Some inner critics criticize us as we begin to express our true selves—as we come out more as our selves. In other words, they keep hitting us right where our spirit or authenticity begins to show. For example, if you are a free spirit, your critic may attack your lack of discipline. If you are more non-linear in your approach to life or more focused on the journey than the destination, your critic may attack you for not being more linear or goal-oriented. If you are a feeling-oriented person, your critic may attack you for not being more rational or logical.
You will not silence this kind of critic by resisting it, ignoring it, telling it to shut up, or by attempting to think positively. If you try these strategies, the critic will keep re-emerging like Lazarus coming back from the dead, over and over.
In order to make a more sustainable cessation, you must come to know and live those parts of yourself that your critic is most against, the aspects of you that your critic most fiercely judges. Think of it like a person who is really jealous of a gift you have and therefore can’t stand the fact that you have started to express that gift.
For example, if you have a particular kind of intelligence, then the jealous person might say, “Stop trying to be so smart.” Or if you are reaching for a goal in your life that a person is jealous of, they might say, “You’ll never make it,” or “Your goal is impractical.” It is almost as if the critic is there to point to who you really are, urging you on.
The great poet, teacher, and author Maya Angelou used this kind of criticism as motivation to write her first book. She was was told by her editor that writing an autobiography was “almost impossible”; that she shouldn’t even try it. It turned out that James Baldwin told her editor, “If you want Maya Angelou to do something, tell her she can’t do it.”
- Inner Critic as Ally to your Power
Some critics are just against you no matter what you do. They don’t have a truth to tell you and they aren’t allies for your authenticity. They just don’t like you.
They usually don’t have one theme for their criticism, instead they criticize everything you do. If you eat a bowl of ice cream, they say, “You shouldn’t have eaten that ice cream.” If you don’t eat the ice cream, they say, “Why didn’t you go for what you wanted.” If you speak up, they say, “Why did you have to say that?” And if you don’t speak up, they say, “Why didn’t you speak up?” In short, you can’t win no matter what you do.
However, there is an important quality of these kinds of critics—they are usually fierce, persistent and strong. They stick with their assault, year after year, resistant to being changed. They are like the proverbial immovable object which needs to be met by the irresistable force. What is the irresistible force? YOU!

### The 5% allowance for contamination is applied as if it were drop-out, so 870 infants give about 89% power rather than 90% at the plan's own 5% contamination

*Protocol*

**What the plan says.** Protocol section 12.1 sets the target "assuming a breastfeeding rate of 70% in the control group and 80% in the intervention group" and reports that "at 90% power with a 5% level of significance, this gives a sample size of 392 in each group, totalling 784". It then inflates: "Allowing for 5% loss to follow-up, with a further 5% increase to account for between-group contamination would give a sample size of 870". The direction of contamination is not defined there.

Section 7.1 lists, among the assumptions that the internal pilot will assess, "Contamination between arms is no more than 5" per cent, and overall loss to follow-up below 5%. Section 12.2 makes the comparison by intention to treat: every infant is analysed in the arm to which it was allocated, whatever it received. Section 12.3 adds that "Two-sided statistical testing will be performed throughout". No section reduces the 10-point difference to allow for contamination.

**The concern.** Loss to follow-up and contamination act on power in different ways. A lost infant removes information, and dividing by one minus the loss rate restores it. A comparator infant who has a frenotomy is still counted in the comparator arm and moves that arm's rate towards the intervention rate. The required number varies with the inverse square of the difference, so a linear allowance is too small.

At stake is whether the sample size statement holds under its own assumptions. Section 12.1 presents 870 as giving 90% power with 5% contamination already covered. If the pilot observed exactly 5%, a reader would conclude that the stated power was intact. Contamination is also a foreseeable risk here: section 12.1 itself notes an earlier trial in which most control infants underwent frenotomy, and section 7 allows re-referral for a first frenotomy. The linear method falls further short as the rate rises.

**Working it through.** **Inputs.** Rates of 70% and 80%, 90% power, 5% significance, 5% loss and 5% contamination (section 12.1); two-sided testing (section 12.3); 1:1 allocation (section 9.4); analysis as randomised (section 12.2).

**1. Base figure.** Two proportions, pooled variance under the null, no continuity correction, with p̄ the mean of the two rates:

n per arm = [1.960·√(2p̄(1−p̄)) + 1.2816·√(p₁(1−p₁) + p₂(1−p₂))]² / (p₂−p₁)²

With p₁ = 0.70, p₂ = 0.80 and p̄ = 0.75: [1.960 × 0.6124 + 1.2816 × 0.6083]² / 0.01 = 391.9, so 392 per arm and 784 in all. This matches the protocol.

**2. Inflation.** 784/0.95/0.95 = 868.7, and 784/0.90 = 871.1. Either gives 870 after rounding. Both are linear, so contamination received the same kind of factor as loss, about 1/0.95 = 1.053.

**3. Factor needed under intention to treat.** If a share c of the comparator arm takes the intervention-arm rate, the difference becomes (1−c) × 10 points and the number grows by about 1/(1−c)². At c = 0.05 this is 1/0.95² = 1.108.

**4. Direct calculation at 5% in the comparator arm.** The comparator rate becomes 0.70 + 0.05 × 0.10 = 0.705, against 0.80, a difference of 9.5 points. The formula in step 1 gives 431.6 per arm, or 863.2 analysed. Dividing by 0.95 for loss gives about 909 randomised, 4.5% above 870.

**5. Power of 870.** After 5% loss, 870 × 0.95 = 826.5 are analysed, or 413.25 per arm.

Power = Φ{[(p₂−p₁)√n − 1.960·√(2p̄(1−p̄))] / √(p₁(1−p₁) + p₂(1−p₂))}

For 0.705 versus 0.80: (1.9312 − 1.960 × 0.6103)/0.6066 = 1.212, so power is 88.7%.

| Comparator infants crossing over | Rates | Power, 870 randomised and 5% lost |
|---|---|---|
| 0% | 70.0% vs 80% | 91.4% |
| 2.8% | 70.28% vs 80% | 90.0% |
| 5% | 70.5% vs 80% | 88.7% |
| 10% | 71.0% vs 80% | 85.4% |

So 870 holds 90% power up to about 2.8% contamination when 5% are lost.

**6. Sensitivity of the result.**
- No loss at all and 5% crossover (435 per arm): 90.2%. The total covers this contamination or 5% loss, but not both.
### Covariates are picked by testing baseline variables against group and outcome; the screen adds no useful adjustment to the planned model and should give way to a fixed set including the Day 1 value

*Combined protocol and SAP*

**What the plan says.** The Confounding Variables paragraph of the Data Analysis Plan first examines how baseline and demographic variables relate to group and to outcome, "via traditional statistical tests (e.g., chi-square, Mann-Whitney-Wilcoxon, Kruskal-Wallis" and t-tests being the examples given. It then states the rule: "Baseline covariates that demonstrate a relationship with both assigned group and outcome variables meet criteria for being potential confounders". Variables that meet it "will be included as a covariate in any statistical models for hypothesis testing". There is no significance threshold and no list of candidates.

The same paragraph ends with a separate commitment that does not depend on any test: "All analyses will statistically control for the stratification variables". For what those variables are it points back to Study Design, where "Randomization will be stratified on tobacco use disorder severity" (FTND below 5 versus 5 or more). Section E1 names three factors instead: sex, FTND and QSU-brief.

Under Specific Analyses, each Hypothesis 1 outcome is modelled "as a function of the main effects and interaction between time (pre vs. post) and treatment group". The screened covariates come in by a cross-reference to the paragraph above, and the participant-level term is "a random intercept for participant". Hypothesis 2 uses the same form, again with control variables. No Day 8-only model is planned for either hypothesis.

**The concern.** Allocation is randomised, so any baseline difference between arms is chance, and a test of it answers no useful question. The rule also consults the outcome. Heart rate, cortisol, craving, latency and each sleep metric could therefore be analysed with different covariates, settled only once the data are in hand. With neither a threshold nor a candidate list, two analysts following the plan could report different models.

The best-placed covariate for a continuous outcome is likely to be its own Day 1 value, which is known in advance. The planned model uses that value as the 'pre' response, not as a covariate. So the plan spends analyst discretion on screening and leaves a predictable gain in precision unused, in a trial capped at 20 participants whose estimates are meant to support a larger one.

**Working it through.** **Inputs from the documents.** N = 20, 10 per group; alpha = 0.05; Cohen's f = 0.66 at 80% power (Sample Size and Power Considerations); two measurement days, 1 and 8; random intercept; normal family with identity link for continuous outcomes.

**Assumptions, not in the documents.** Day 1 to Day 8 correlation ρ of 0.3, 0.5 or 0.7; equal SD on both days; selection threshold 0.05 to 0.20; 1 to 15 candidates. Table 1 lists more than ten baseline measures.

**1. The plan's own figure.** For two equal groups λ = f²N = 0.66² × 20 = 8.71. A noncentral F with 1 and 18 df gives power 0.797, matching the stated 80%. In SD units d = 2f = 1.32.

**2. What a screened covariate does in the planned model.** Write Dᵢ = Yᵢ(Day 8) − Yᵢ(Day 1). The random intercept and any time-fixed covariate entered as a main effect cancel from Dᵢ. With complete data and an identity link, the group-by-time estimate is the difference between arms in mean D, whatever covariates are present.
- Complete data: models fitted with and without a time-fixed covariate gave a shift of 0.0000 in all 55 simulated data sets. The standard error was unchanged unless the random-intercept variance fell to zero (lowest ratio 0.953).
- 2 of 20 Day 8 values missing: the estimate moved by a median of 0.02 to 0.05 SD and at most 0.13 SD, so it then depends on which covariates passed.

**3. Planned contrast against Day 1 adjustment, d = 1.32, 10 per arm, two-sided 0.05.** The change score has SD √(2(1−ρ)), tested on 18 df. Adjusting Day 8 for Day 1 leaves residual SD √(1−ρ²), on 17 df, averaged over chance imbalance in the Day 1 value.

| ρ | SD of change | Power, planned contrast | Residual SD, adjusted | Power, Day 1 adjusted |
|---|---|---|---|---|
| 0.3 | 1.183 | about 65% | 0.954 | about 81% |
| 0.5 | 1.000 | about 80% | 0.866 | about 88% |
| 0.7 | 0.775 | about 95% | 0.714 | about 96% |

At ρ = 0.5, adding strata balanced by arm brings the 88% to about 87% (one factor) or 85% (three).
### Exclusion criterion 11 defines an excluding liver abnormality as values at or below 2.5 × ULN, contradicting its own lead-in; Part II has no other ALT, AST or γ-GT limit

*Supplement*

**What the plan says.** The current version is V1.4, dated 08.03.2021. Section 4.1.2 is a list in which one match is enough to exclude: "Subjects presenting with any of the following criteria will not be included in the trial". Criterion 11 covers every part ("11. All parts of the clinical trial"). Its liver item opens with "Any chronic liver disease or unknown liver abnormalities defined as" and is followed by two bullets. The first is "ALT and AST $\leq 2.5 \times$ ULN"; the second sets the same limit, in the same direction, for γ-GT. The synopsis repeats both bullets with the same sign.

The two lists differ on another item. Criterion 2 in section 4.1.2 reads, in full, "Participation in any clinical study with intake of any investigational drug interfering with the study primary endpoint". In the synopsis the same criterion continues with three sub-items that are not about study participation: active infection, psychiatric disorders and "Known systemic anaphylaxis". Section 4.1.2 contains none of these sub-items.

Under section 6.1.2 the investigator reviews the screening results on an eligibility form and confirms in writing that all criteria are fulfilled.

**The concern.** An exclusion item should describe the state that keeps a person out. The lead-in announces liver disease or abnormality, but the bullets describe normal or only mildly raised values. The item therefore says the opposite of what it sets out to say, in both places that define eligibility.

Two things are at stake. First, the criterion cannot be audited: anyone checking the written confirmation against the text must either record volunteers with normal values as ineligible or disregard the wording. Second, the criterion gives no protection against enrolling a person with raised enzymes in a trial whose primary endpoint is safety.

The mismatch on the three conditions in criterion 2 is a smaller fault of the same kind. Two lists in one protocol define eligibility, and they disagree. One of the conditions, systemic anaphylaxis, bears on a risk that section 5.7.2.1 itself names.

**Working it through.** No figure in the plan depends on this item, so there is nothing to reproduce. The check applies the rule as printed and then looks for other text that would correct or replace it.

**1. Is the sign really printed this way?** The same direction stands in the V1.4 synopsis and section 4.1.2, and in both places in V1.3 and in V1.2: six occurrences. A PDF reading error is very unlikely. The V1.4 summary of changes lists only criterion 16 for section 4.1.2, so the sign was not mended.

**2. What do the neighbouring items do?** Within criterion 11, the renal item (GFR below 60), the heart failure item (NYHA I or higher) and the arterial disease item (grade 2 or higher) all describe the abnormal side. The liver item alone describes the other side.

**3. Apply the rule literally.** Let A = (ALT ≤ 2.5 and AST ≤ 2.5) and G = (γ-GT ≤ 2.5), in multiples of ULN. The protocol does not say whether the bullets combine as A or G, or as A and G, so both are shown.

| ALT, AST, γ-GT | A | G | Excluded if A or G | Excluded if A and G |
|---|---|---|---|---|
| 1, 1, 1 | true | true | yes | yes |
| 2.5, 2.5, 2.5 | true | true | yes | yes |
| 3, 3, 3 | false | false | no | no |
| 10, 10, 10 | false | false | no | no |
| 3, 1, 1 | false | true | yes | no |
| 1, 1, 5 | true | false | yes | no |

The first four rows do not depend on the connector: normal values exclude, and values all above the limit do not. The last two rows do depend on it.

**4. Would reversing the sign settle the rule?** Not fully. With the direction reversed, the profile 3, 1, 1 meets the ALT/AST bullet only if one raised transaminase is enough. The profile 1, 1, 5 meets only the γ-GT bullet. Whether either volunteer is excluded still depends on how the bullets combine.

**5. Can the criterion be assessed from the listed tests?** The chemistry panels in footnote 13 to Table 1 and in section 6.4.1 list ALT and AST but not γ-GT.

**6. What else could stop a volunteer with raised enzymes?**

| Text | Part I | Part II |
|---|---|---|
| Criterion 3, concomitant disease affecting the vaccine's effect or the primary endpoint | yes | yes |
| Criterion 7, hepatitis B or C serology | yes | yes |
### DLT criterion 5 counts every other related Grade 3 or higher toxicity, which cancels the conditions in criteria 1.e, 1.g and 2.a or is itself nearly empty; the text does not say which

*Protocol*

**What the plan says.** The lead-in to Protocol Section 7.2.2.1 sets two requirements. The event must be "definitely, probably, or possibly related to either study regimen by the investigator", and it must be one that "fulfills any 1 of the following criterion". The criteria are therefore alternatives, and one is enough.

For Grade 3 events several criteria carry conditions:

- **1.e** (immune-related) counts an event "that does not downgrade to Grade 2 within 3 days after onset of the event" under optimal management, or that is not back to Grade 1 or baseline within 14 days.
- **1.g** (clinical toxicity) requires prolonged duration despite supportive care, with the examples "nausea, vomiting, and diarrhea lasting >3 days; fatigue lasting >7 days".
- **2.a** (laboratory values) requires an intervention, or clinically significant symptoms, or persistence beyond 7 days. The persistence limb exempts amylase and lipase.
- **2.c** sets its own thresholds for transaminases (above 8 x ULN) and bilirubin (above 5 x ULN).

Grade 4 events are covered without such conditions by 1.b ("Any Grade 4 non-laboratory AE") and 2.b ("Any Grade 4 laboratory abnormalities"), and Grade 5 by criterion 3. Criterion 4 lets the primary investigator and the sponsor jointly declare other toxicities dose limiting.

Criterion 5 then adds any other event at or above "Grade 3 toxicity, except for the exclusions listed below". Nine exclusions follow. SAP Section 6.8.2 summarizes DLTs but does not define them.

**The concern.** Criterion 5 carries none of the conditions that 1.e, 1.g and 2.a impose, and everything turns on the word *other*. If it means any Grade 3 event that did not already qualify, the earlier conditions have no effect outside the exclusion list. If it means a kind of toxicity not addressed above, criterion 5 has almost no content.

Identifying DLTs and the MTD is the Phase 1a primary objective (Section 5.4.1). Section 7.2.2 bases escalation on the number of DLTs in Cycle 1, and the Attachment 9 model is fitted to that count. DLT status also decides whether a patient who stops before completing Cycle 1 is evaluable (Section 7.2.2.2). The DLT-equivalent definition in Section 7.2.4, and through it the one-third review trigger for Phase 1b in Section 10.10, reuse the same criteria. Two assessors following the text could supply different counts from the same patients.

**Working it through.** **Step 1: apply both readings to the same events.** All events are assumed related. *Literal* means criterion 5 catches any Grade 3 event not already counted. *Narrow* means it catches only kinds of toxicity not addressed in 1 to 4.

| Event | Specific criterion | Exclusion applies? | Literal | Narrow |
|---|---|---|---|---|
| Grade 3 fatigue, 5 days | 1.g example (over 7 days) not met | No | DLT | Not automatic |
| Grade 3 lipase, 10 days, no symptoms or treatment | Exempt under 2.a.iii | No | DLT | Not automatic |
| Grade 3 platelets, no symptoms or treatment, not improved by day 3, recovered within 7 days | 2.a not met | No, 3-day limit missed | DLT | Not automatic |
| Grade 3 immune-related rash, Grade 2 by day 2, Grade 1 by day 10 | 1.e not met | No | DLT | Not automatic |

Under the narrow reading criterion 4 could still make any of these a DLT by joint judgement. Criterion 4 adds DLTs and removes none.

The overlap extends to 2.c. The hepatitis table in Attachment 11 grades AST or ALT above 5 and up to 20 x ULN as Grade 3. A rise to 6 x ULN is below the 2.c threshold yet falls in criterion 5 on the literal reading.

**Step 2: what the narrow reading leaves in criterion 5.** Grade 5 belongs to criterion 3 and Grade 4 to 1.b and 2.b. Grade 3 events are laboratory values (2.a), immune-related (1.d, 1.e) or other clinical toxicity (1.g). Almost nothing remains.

This critic demands, so to speak, that you wrestle with it, fight with it, as a way to get stronger. It is only when your power equals its power, it is only when you realize that it’s power is your power, that a sustainable peace can be achieved.
The bad news is that this task is difficult and doesn’t usually resolve in short order; in fact, it can take months or even years. The good news is that you are not only freeing yourself from this kind of criticism, you are becoming a much stronger person who can take on many of life’s difficulties with more power, resolve, fortitude, and commitment. As you learn to engage in this wrestling match, you will not only win the battle with your critic, you will be rewarded with a gift that you can access to win many of life’s battles.
Inner criticism is epidemic; it is one of the biggest, but most hidden forms of violence. It is nothing to take lightly. It can keep people lonely because of their discomfort with relating to others. It can keep you from expressing yourself—your beauty, your intelligence, you gifts. It can take the joy and confidence out of even the best of us. And, make no mistake—it can kill.
To take on such a fierce opponent, one must study it. Simply trying to be positive, to be kind to oneself, or to “just say no,” will often not suffice. Get to know your critic, take it seriously, and develop the ability to make a sustainable change in this part of your life. You won’t be disappointed.
This article was originally posted April 30, 2015, in PsychologyToday.com.